10 Years at TheGathering Fort Mill

By my approximation, I’ve led worship at my church somewhere around 500 times in the last 10 years. It’s not complicated math. There are at least 52 Sundays per year (although in some instances there can be 53), and barring a few cancellations for weather or the random “spend Sunday with your family” thing, we’ve been on Centre Circle for each of those. And for a vast majority of those years, I was the sole worship leader, which meant that barring major sickness–and even through such things in many cases–I was there on Sunday. During my time as a student at Ashland University, there were two Sundays a summer where I was gone, and there were other events, like the morning after my wedding and during my honeymoon, that kept me away, along with some visits from friends who offered me reprieves from time to time, but mostly, I was there. To me, it has been an honor and a privilege to be there each of those weeks, and while I appreciated the weeks away, there was always a tinge of something missing when I was gone. In all honesty, the number probably comes to something less than 500, but it’s close, and I’m proud to have been a part of each of those, through all the highs and lows that have come throughout the last 10 years.

This is beginning to sound like I’m working up to an announcement, so let me stop the train before it hits the station: I’m not going anywhere, and barring any unexpected occurrences, I fully expect to be part of TheGathering for as long as the church continues to exist. But this Sunday we are celebrating our 10th Anniversary (although Facebook tells me that tomorrow is the actual day we launched 10 years ago), and I thought it was a good opportunity to take time to reflect on those years.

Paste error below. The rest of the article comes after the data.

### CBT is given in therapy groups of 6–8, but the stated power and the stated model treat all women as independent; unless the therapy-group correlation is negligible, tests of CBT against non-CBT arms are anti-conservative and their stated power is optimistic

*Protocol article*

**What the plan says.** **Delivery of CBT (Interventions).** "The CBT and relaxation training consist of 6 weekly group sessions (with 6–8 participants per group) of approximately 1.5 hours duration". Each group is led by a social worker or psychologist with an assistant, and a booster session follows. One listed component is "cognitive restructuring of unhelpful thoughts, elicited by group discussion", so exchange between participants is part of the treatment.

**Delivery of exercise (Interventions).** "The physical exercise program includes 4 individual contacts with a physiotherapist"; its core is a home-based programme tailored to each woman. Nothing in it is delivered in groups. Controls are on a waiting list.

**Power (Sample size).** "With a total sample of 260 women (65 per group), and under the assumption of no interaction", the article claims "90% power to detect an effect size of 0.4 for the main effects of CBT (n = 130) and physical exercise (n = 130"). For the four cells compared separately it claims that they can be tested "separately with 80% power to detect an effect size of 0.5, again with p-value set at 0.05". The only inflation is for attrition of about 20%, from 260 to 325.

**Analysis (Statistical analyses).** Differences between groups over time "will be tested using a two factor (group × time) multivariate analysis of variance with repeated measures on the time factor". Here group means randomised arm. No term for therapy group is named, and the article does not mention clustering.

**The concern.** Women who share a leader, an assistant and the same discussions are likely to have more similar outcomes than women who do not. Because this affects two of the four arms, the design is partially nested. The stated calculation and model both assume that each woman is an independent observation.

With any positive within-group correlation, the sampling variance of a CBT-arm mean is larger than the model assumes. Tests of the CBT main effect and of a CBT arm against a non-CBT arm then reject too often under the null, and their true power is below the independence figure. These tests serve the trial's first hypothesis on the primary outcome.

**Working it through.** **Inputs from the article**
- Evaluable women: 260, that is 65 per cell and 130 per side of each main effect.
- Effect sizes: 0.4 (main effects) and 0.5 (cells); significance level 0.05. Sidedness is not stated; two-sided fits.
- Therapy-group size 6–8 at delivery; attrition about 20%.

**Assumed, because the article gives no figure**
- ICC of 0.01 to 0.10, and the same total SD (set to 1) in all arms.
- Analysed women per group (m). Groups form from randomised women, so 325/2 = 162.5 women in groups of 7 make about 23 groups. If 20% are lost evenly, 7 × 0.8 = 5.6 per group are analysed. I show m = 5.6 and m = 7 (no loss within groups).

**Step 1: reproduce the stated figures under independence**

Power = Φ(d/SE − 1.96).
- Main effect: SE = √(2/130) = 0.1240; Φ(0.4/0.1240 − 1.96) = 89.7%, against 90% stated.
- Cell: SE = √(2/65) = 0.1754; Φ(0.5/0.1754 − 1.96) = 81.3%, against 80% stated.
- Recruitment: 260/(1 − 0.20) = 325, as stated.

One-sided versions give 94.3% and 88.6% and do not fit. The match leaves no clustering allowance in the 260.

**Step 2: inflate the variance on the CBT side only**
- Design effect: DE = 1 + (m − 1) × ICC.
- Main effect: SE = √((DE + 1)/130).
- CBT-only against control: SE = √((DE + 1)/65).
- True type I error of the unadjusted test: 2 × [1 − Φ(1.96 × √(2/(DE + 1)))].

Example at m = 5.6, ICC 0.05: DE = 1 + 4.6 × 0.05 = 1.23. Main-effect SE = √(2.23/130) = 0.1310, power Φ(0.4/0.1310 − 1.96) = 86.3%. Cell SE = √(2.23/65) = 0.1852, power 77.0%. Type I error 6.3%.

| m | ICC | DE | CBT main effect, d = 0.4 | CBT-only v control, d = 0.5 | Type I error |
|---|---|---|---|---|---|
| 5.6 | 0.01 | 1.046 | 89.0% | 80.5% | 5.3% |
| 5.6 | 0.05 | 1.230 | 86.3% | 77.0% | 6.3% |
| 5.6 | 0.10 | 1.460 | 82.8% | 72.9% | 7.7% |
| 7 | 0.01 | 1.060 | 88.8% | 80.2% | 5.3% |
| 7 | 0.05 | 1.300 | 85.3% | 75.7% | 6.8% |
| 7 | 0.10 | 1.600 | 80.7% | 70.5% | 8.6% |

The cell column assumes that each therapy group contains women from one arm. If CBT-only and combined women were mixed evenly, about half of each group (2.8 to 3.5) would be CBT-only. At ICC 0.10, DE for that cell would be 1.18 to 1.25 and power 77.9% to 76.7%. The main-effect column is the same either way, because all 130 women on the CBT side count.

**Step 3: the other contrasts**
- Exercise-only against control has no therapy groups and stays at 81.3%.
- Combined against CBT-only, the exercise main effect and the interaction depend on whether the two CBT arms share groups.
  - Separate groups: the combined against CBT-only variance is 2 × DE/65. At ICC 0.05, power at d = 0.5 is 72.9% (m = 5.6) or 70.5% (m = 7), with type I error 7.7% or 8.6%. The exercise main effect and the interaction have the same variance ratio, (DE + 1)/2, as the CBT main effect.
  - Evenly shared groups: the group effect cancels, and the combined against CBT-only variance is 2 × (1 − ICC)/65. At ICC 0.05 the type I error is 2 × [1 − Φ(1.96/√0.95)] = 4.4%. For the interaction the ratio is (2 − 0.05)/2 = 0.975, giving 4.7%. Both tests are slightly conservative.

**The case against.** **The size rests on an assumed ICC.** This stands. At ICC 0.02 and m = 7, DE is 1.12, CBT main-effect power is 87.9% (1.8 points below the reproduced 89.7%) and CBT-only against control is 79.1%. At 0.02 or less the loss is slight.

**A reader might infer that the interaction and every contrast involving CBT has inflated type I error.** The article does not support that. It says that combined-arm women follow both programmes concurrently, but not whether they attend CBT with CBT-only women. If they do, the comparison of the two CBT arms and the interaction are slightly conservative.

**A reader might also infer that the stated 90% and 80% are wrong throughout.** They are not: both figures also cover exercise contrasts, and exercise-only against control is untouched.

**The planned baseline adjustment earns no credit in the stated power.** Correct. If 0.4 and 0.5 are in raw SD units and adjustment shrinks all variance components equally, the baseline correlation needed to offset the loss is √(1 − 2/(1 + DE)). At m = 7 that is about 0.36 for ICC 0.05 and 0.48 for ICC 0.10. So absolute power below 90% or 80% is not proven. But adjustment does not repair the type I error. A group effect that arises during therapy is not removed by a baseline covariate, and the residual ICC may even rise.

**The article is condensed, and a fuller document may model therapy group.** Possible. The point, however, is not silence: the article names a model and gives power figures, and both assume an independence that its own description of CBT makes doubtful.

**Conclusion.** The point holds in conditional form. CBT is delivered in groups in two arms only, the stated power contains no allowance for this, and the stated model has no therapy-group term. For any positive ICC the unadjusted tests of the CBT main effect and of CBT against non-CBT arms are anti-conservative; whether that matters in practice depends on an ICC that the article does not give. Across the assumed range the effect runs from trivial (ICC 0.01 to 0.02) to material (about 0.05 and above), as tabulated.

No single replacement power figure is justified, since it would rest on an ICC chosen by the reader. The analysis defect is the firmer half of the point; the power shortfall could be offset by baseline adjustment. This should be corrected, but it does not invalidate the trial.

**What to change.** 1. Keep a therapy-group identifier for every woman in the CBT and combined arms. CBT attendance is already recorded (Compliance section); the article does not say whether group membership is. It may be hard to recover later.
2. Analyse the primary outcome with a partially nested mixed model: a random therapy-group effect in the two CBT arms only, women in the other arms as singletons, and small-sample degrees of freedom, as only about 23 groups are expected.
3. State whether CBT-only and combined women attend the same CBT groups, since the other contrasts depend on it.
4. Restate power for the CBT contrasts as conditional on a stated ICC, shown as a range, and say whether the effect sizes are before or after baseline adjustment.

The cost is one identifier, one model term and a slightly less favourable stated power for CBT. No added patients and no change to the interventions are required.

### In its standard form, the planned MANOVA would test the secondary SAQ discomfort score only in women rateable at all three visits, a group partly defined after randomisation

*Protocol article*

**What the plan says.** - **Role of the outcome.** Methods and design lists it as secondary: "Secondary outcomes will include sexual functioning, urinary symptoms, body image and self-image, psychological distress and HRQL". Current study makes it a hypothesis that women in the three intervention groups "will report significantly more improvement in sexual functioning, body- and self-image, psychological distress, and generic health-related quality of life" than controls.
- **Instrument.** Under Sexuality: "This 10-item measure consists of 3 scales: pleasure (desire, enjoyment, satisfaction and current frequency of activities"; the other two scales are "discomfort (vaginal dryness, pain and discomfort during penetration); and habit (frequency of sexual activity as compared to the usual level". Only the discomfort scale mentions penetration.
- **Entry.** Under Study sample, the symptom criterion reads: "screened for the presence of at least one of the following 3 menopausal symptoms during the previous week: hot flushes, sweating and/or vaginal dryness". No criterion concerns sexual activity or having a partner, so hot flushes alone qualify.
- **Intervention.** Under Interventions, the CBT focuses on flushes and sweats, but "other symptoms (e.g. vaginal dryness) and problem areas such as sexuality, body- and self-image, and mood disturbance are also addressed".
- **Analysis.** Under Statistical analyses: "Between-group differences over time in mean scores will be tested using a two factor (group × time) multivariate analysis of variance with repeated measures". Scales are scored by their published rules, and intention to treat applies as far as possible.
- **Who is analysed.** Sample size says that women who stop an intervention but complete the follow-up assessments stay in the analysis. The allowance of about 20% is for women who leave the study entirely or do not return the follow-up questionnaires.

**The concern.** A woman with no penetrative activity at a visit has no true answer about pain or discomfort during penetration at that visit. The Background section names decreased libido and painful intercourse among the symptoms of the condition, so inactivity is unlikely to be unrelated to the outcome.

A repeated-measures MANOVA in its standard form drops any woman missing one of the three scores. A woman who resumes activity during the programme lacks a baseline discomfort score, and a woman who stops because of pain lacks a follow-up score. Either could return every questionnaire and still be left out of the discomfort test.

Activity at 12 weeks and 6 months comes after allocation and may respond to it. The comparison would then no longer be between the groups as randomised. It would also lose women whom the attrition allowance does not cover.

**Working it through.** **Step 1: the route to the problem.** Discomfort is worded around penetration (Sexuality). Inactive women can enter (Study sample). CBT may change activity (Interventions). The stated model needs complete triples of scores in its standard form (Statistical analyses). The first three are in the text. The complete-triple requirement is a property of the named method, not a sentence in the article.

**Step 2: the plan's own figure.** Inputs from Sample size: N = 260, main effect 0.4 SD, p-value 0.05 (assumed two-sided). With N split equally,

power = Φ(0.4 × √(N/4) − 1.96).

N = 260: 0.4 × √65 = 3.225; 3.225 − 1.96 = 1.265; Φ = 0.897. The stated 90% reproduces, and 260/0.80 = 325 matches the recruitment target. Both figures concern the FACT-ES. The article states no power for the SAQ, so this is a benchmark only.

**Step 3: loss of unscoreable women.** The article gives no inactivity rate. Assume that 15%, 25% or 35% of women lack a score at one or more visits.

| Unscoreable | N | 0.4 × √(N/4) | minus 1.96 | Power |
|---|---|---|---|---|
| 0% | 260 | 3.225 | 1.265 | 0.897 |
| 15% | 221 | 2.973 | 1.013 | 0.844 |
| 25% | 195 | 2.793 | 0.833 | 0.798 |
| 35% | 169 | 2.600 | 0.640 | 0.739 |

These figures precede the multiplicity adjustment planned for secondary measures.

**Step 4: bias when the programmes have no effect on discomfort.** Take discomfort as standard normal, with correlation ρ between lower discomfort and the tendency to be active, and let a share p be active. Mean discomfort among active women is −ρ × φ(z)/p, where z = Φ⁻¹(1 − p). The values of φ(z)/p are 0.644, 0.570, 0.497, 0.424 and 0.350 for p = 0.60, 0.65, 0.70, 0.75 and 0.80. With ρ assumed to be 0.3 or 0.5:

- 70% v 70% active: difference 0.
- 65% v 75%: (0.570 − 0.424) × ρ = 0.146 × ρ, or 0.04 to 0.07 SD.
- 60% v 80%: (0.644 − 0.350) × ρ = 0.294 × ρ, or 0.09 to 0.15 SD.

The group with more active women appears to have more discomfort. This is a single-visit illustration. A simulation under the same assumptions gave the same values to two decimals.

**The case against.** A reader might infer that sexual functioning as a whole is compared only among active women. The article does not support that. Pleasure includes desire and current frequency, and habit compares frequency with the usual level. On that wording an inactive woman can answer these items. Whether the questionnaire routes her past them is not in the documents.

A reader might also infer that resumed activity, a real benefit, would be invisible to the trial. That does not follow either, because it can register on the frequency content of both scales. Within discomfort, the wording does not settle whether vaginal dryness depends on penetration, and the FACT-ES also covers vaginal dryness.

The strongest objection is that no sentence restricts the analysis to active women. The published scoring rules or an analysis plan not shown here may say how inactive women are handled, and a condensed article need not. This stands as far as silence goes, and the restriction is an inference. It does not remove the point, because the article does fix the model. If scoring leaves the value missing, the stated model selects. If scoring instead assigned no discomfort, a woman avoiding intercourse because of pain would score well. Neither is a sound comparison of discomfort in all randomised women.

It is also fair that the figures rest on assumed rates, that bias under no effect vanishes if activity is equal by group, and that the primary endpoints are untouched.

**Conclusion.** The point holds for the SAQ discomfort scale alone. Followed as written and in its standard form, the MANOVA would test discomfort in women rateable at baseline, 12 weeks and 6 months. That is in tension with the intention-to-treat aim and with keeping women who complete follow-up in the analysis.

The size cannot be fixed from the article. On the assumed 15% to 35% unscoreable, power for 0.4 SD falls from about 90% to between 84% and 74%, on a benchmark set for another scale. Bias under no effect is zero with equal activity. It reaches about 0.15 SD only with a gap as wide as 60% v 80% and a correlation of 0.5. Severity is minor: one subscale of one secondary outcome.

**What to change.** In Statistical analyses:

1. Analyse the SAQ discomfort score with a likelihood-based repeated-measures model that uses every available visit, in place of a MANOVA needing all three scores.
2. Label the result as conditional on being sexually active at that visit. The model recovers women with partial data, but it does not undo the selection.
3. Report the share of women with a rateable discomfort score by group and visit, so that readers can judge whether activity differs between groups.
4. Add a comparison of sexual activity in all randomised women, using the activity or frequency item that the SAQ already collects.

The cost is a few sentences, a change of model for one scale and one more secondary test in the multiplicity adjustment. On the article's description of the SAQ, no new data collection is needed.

In some ways I have no idea how to really do that. I don’t remember much about that first Sunday, and photos of the day and our first years look foreign to me. The space itself looks different, all the people have gotten older or moved on to something else, and it’s crazy to me to think how little of our launch team remains 10+ years later. We’ve gone through lots of musicians over that time–although my good friend and multitalented instrumentalist David has been with me for about 9 out of the 10–and this has impacted our abilities to be flexible or multifaceted in our musical choices at various points in our history, often making it difficult to provide our ever-faithful group of players chances to just attend the gathering without having something to do. I can’t really express how vital their faithfulness has been to making my life a little bit easier, even though I often feel guilty for using them up as much as I can. I’ll miss someone if I start naming names, outside of our current crew of Lisa, Tony, Dale and Aaron, but I am thankful for all of you, no matter how long you were part of our little band.